The Vegetable Gardener's Bible|
by Edward C. Smith (Author)
Wouldn't it be lovely to have a patch of corn, lettuce, tomatoes, peppers, and
beans just steps from your kitchen door? Would you like to learn how to control
your zucchini plant? Ed Smith, an experienced vegetable gardener from Vermont,
has put together this amazingly comprehensive and commonsensical manual, The
Vegetable Gardener's Bible. Basically, Ed and his family have been growing a
wide variety of vegetables for years and he's figured out what works. This book,
filled with step-by-step info and color photos, breaks it all down for you.
Ed's system is based on W-O-R-D: Wide rows, Organic methods, Raised beds, Deep
soil. With deep, raised beds, vegetable roots have more room to grow and expand.
In traditional narrow-row beds, over half the soil is compacted into walkways
while a garden with wide, deep, raised beds, plants get to use most of the soil.
In Ed's plan, growing space gets about three-quarters of the garden plot and
only about a quarter is used for the walkway. Ed teaches you how to create
raised beds both in a larger garden or in separate planked beds. One of the most
important--and most often overlooked--aspects of successful vegetable gardening
is crop rotation. Leaving a crop in the same place for years can deplete
nutrients in that area and makes the crop more likely to be attacked by insects.
Rotate at least every two years and your vegetables will be healthier and
bug-free. There's also a good section on insect and blight control.
Before choosing what to grow, go through the last third of the book, where Ed
takes a look at the individual growing, harvesting, and best varieties of a
large number of both common and more exotic vegetables and herbs. Whether you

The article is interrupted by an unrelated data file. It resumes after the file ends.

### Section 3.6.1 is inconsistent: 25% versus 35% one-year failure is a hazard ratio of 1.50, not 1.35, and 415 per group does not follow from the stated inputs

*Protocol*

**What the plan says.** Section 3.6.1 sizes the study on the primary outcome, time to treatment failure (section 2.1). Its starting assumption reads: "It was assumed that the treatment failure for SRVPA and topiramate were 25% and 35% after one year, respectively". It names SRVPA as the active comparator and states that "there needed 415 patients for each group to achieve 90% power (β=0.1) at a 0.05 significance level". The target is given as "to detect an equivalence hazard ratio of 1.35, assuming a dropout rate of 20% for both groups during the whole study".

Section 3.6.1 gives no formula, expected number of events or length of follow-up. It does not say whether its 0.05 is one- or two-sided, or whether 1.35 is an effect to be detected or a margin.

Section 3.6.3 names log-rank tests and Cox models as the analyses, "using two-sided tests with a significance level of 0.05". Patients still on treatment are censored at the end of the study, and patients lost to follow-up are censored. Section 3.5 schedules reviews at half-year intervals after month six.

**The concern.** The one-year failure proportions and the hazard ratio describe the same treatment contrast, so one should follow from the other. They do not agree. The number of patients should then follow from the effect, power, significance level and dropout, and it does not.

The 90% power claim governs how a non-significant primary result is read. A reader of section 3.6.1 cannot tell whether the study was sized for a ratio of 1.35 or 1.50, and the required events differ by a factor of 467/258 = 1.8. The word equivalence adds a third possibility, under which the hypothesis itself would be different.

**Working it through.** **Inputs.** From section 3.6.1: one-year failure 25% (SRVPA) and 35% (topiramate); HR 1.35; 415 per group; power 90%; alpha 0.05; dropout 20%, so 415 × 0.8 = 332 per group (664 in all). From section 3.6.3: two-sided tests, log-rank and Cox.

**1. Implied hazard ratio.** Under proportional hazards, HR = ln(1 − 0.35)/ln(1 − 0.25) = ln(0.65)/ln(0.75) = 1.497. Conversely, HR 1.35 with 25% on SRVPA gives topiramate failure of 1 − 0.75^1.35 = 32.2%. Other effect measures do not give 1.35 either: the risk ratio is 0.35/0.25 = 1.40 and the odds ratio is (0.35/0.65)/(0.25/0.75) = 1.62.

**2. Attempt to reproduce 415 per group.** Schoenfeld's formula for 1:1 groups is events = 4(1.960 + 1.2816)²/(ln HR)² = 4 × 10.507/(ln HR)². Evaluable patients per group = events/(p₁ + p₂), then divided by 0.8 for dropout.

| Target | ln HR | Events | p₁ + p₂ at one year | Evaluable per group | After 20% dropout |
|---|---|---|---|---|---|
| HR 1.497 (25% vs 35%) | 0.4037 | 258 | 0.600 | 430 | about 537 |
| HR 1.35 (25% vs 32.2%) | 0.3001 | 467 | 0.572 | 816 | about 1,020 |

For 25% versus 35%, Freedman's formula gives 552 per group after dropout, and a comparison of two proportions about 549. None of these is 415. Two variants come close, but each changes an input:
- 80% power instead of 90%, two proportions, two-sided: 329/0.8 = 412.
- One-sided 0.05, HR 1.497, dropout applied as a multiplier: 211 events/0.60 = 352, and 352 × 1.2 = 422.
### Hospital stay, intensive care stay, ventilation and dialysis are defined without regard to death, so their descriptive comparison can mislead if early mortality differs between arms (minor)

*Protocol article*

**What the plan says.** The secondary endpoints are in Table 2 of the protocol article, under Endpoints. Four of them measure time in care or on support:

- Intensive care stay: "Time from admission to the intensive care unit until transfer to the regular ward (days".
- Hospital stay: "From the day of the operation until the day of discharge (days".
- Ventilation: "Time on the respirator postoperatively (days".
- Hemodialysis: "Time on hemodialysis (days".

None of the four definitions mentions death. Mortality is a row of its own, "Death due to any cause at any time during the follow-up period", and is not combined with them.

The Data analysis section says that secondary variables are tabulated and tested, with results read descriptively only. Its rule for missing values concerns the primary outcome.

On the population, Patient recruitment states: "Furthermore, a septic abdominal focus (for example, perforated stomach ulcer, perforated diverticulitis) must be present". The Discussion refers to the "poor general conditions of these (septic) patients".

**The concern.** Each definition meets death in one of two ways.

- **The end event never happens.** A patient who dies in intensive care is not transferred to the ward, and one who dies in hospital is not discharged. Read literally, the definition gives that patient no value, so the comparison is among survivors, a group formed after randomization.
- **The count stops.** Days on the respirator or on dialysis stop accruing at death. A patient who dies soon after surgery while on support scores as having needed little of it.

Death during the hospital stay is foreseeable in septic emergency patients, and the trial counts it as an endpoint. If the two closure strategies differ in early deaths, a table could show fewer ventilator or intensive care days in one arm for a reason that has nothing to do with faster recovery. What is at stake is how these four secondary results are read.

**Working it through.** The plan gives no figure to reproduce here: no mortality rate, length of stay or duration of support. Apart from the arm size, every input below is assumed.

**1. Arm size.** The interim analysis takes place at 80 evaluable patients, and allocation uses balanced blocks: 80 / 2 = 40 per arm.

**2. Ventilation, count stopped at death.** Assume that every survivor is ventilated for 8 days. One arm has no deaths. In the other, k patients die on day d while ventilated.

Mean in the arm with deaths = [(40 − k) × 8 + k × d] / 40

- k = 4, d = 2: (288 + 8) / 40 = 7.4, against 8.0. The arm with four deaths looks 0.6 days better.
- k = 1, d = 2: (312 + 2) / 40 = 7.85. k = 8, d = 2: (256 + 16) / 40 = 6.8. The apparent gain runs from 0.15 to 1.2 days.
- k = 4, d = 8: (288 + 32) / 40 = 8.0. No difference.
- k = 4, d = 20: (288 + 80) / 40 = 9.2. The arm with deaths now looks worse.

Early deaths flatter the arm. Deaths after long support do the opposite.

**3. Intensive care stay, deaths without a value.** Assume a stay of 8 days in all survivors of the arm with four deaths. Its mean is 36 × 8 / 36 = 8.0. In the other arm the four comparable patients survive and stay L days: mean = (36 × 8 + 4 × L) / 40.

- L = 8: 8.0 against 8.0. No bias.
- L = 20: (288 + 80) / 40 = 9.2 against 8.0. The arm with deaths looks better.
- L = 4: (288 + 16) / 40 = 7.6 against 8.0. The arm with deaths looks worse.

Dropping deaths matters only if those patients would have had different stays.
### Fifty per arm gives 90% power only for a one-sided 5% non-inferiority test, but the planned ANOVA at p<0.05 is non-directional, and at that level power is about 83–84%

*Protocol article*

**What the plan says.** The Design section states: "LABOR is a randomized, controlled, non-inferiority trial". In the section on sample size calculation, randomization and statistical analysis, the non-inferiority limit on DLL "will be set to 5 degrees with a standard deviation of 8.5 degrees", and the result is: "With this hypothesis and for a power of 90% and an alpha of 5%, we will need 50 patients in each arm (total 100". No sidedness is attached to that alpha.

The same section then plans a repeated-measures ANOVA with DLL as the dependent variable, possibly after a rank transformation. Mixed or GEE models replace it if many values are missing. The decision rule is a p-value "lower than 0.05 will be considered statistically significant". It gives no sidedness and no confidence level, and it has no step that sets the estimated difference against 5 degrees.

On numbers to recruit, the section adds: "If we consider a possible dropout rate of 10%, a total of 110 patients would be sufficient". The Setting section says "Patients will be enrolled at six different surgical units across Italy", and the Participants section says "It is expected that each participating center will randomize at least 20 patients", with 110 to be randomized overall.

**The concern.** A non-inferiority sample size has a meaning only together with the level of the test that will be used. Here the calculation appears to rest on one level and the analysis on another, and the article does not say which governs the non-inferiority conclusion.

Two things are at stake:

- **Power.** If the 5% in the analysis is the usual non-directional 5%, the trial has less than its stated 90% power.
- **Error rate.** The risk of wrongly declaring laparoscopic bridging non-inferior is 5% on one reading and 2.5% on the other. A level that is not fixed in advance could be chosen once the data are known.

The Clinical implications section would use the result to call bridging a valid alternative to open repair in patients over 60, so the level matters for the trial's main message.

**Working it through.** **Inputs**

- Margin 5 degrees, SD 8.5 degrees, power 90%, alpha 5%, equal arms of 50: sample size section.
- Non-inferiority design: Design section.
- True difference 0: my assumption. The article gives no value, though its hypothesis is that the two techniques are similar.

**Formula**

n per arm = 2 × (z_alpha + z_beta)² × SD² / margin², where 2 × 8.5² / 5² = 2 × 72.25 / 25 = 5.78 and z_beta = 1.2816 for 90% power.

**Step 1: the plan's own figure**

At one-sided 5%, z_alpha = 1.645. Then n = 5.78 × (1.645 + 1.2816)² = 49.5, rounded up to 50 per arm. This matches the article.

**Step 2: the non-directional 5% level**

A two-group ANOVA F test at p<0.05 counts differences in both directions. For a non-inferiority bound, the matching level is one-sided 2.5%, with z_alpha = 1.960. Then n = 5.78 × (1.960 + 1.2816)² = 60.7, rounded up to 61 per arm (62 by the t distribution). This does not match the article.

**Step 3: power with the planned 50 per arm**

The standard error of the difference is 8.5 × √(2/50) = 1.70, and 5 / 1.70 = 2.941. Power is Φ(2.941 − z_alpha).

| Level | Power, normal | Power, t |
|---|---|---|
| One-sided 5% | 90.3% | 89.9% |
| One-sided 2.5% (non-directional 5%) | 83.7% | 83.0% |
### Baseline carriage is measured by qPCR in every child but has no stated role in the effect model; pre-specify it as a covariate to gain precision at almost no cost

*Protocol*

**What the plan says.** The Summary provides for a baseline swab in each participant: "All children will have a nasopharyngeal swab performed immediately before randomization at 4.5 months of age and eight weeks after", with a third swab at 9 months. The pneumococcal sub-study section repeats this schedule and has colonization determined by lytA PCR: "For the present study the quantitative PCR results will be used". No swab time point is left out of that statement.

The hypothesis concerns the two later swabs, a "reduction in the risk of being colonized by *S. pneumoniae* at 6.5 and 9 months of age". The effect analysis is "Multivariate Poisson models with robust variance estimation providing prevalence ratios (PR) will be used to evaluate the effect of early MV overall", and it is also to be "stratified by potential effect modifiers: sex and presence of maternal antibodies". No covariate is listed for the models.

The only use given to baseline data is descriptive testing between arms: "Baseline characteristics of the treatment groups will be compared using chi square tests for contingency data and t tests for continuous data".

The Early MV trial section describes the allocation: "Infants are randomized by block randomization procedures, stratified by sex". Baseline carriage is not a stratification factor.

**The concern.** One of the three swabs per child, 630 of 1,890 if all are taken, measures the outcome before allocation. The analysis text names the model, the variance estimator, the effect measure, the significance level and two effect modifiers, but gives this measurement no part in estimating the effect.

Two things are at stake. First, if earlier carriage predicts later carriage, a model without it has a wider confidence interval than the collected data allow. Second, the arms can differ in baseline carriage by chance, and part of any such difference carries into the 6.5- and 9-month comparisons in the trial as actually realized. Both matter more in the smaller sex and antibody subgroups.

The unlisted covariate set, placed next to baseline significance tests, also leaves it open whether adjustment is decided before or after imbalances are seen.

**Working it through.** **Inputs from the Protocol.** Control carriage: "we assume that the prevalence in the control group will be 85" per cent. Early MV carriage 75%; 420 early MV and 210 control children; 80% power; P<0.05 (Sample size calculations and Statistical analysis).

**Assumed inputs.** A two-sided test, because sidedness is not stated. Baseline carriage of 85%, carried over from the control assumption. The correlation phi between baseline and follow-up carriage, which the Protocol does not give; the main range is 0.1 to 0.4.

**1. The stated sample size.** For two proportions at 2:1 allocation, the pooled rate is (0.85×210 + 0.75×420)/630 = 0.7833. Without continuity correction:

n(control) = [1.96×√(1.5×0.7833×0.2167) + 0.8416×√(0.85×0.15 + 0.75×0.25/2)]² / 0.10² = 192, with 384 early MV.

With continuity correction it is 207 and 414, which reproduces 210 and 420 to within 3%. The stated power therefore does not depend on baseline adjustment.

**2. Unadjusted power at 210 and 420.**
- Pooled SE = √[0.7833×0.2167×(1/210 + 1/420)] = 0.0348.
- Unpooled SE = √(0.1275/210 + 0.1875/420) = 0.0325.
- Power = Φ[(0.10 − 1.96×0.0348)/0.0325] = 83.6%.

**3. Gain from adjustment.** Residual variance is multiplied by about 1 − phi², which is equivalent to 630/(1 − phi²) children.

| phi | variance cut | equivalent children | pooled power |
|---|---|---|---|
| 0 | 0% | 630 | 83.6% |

are a putterer or a serious gardener, The Vegetable Gardener's Bible is an
excellent resource to have handy.
From Publishers Weekly
A committed organic gardener, Smith is a proponent of staggered planting in
raised, wide and deep beds that provide conductive root systems and produce
abundant harvests. He explains his system, from optimum siting and soil
preparation (he prefers broad-forking over rototilling or double-digging) to
companion planting and compost ("The path to the garden of your dreams leads
right through the middle of a compost pile"). For beginners, he takes the
mystery out of such subjects as hardening off ("like a little boot camp for
vegetables") and deciphering the shorthand used in seed catalogues. An abundance
of photographs (most of Smith's own garden) visually bolster the techniques
described, while frequent subheads, sidebars and information-packed photo
captions make the layout user-friendly. The book concludes with an
alphabetically arranged listing of vegetables and herbs in which Smith offers
advice on every aspect of cultivation, as well as a selection of the most
flavorful varieties. Smith doesn't necessarily break new ground here, but his
book is thorough and infused with practical wisdom and a dry Vermont humor that
should endear him to readers.
Paperback: 320 pages
Publisher: Storey Publishing, LLC (February 15, 2000)